More than 100 migrants land on British base in Cyprus

21st October 2015, Comments 0 comments

More than 100 migrants crowded into two boats landed at a British airbase on the Mediterranean island of Cyprus Wednesday, bringing the crisis that has rocked much of Europe to British sovereign soil.

The Cypriot interior ministry said marine police spotted "two fishing boats with 114 irregular migrants anchored inside base waters," and that there was a total of 28 children, 19 women and 67 men on board.

Personnel at the Royal Air Force base at Akrotiri, near the city of Limassol, said those who came ashore were in good health.

A British bases spokesperson told AFP: "There are no reports of anyone being unhealthy, and we are trying to establish where they came from."

The official Cyprus News Agency said they were Syrian.

Akrotiri, from which British planes are carrying out strikes against the Islamic State group in Iraq, lies in one of two base areas over which Britain retained sovereignty when Cyprus won independence in 1960.

The British defence ministry said the migrants should be handed over to the Cypriot authorities in line with a 2003 agreement for them to "take responsibility in circumstances like this."

It said this incident underlines the need for a comprehensive approach "with our international partners to provide humanitarian assistance in Syria and neighbouring countries; to disrupt the trafficking gangs and to address the root causes of instability that cause people to seek a new life elsewhere."

For its part, the Cypriot interior ministry said the "relevant authorities are in constant contact with the British High Commission... to manage the whole issue."

Before the 2003 deal was signed, migrants landing on the bases had been left in legal limbo.

In 1998, a ramshackle fishing boat crammed with 75 migrants landed at Akrotiri. Seventeen years on, some of them are still living on another British base, after repeated appeals for asylum in Britain were turned down.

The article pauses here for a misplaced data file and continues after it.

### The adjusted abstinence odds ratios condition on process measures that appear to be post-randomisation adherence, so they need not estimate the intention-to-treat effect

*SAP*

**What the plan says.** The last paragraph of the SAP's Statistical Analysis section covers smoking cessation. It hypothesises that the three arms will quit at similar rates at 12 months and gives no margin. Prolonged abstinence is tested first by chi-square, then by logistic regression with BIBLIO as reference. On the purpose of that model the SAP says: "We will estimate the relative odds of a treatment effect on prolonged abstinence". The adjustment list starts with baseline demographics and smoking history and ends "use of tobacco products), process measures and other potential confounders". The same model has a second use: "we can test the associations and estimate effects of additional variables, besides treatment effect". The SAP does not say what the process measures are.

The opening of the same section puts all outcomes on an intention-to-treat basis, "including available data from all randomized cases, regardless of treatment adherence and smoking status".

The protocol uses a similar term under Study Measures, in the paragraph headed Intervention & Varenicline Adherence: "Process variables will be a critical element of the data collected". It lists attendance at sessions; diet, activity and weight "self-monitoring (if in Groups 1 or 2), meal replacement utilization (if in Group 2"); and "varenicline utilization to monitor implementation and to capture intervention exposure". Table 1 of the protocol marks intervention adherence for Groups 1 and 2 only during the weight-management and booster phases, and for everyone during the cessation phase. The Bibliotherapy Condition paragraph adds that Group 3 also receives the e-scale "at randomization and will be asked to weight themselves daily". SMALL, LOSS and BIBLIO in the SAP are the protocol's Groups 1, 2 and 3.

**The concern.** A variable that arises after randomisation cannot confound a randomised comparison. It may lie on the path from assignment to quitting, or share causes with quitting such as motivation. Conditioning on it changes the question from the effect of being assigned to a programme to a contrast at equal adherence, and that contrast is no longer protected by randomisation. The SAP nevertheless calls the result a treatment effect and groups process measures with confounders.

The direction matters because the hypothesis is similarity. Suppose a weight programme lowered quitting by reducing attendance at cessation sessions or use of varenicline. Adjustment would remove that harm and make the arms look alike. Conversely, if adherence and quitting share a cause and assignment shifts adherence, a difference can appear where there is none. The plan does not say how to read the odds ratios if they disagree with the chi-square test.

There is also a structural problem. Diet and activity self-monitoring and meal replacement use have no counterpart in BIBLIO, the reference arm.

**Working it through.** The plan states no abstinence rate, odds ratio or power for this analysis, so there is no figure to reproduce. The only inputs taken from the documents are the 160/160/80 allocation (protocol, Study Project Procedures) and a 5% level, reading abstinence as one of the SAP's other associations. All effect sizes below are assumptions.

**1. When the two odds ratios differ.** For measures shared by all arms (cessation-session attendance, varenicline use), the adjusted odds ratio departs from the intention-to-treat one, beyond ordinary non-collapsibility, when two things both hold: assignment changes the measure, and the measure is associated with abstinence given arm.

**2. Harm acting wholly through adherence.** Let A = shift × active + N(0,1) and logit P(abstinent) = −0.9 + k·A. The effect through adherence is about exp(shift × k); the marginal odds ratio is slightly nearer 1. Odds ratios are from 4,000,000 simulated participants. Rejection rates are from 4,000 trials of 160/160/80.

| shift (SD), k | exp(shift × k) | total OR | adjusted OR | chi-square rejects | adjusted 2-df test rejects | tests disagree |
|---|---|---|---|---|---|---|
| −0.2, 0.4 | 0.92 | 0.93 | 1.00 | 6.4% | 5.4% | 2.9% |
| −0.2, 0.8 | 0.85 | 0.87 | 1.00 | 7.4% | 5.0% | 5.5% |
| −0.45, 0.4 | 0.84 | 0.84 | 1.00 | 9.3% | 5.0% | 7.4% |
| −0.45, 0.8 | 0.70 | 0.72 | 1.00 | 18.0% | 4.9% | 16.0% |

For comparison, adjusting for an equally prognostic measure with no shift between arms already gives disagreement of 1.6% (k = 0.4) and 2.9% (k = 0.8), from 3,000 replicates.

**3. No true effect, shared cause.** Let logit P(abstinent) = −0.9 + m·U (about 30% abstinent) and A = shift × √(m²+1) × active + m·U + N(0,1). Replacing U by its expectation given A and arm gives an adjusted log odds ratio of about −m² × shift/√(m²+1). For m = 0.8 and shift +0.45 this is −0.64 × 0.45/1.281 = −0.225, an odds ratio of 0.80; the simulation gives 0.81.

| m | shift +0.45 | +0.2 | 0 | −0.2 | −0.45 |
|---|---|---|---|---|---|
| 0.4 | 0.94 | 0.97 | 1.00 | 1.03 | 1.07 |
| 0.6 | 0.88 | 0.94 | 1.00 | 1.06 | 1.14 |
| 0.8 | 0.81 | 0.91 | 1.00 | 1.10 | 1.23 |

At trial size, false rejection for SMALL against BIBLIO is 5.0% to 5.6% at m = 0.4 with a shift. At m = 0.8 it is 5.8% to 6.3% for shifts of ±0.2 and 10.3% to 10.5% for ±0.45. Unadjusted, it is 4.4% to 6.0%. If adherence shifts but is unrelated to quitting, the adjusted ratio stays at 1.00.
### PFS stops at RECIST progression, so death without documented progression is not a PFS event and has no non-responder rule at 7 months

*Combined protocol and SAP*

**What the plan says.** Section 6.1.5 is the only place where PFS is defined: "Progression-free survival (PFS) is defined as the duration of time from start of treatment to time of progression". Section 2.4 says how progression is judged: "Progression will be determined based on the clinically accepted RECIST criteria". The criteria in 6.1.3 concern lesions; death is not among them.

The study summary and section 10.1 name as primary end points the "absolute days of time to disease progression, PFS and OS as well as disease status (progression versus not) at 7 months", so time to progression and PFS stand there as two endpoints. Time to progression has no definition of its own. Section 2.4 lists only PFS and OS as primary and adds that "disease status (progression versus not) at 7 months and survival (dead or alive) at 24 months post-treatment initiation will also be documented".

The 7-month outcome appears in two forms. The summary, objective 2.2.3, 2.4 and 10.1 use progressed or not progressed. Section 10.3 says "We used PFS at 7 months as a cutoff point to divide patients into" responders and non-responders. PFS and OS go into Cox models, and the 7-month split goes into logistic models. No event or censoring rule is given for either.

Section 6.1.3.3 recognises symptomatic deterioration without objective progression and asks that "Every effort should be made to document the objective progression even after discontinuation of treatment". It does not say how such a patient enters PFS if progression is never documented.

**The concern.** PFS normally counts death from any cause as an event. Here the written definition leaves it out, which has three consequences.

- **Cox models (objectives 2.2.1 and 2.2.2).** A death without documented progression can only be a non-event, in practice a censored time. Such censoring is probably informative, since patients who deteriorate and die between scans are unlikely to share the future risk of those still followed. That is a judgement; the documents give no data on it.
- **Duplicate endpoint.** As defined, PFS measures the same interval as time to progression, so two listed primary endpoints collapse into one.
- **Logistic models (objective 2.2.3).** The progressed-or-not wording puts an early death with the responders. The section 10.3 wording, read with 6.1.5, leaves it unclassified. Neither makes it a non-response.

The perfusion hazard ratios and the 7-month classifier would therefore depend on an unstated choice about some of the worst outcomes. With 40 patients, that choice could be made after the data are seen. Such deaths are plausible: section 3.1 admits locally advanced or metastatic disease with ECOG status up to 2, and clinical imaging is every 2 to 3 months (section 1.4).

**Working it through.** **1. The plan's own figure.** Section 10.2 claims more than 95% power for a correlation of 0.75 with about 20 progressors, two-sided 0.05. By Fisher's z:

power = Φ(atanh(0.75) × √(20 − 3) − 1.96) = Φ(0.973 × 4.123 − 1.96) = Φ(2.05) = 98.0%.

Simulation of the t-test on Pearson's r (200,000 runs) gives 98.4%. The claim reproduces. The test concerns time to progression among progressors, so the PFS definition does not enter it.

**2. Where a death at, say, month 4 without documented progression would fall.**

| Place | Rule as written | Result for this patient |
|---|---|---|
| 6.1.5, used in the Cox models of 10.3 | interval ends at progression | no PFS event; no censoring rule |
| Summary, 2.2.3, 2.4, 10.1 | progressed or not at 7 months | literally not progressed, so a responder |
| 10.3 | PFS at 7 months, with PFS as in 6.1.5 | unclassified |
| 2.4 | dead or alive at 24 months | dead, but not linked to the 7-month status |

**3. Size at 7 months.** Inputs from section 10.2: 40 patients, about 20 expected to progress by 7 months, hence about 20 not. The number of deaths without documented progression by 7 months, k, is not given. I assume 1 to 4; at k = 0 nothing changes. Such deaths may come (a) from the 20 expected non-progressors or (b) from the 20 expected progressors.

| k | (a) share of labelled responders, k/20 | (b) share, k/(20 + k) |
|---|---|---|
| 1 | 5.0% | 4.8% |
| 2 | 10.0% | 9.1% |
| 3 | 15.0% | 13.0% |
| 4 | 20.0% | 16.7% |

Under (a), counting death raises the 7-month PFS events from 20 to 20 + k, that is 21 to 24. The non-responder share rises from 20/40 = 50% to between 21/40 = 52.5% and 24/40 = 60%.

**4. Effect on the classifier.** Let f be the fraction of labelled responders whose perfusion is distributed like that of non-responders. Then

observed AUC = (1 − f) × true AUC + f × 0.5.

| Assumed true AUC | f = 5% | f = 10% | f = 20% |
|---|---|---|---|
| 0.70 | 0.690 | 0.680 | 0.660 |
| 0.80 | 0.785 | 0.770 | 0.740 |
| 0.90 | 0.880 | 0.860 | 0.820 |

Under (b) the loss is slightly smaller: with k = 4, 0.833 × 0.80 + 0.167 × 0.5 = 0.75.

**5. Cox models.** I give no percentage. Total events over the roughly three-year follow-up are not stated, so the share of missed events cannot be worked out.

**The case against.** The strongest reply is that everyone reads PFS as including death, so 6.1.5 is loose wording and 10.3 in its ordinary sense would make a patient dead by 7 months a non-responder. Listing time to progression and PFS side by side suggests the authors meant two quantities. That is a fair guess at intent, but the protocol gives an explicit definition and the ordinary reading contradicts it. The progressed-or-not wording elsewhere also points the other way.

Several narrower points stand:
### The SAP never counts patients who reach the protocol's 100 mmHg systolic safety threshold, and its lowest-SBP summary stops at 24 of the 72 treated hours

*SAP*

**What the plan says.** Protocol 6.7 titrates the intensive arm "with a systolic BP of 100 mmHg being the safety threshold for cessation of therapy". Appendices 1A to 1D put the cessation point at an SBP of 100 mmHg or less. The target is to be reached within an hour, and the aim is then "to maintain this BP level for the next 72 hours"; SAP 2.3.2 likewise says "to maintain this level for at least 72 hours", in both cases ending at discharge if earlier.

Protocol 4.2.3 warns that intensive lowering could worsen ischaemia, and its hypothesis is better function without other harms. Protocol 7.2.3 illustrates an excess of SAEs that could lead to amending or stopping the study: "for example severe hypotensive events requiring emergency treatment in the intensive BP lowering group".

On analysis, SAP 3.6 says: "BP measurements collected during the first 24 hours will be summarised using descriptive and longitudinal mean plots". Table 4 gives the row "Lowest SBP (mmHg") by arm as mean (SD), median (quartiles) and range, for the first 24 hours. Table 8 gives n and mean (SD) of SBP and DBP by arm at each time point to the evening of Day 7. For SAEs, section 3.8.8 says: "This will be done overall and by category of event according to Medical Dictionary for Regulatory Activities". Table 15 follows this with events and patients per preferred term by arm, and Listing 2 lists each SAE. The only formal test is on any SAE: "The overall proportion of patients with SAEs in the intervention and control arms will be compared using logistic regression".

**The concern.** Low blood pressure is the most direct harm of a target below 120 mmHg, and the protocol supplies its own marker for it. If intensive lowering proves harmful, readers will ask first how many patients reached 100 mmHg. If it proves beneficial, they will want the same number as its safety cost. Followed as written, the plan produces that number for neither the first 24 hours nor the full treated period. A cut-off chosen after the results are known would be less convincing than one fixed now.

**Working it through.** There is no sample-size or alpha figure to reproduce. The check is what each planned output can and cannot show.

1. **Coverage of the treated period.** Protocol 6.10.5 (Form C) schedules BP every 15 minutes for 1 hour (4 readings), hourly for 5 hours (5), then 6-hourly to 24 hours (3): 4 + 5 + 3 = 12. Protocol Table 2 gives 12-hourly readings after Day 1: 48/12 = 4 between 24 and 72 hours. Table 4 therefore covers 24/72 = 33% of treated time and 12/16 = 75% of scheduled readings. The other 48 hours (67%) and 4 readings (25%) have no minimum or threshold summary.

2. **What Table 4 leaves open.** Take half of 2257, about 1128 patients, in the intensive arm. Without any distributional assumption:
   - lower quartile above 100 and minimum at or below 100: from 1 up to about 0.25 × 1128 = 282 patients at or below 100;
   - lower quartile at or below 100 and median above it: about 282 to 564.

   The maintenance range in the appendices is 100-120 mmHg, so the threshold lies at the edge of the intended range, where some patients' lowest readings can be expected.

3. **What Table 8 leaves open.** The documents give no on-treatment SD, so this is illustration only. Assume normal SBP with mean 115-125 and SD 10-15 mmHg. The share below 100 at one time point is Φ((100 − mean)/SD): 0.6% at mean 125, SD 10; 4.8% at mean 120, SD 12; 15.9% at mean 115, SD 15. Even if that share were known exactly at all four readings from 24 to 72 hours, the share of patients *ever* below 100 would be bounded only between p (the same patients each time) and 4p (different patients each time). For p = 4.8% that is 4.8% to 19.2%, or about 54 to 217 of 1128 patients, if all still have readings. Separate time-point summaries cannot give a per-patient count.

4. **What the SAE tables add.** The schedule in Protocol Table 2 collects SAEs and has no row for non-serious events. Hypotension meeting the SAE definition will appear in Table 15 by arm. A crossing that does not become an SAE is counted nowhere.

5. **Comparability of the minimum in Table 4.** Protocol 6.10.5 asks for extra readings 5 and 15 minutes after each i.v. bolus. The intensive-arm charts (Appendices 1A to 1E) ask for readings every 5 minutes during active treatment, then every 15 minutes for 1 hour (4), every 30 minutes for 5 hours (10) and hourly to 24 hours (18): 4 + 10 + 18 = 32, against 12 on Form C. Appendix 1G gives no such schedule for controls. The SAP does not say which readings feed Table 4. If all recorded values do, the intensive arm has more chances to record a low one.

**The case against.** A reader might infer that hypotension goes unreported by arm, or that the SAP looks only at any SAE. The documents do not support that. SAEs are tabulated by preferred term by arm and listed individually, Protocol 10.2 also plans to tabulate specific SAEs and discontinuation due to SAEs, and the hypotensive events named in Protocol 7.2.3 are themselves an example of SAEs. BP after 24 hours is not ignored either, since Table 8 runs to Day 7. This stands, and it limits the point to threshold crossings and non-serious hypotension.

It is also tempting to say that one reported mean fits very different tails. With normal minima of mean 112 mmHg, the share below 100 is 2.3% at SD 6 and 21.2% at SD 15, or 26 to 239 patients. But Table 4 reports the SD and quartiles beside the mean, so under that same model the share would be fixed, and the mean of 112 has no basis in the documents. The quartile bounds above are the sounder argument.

- Most bypass Cyprus -

European Union member Cyprus lies just 100 kilometres (60 miles) off the coast of Syria but has so far avoided a mass influx of refugees from the country's conflict, with most preferring to bypass the island.

Britain too has been spared the huge wave of refugees that has swept through Greece and the Balkans headed mostly for Austria and Germany.

The migrants who landed in 1998 were mostly Iraqi and Syrian Kurds, who had given their life savings to people smugglers to ferry them from Lebanon to Italy. But the boat's engine sputtered out and the Lebanese crew fled in an inflatable dinghy.

The migrants were moved from Akrotiri to Dhekelia, Britain's largest base on the island, where they were housed in rudimentary, former quarters for British service families that were due to be demolished.

In what was meant to be a temporary measure, they were provided with weekly allowances but 21 of them still remain on the base.

With children born there and family members who later joined them, they now total 67 people.

Although Cyprus has not been a favoured destination for migrants risking the perilous crossing of the Mediterranean, several rescue operations have been undertaken for boats that got into trouble off its coast.

In September, 115 refugees, including 54 women and children, were rescued from a small fishing boat that ran into trouble about 40 nautical miles off the southern port of Larnaca.

Last year, 345 Syrian and Palestinian refugees were rescued by a cruise liner in stormy waters off the coast.

Two months later, about 220 Syrian refugees crammed onto a fishing boat were rescued off the coast of Turkish-occupied northern Cyprus after hitting rough seas.

Under an EU deal reached last month to relocate 66,000 refugees in Italy and Greece, Cyprus has agreed to accept 147, while Britain opted out.


© 2015 AFP

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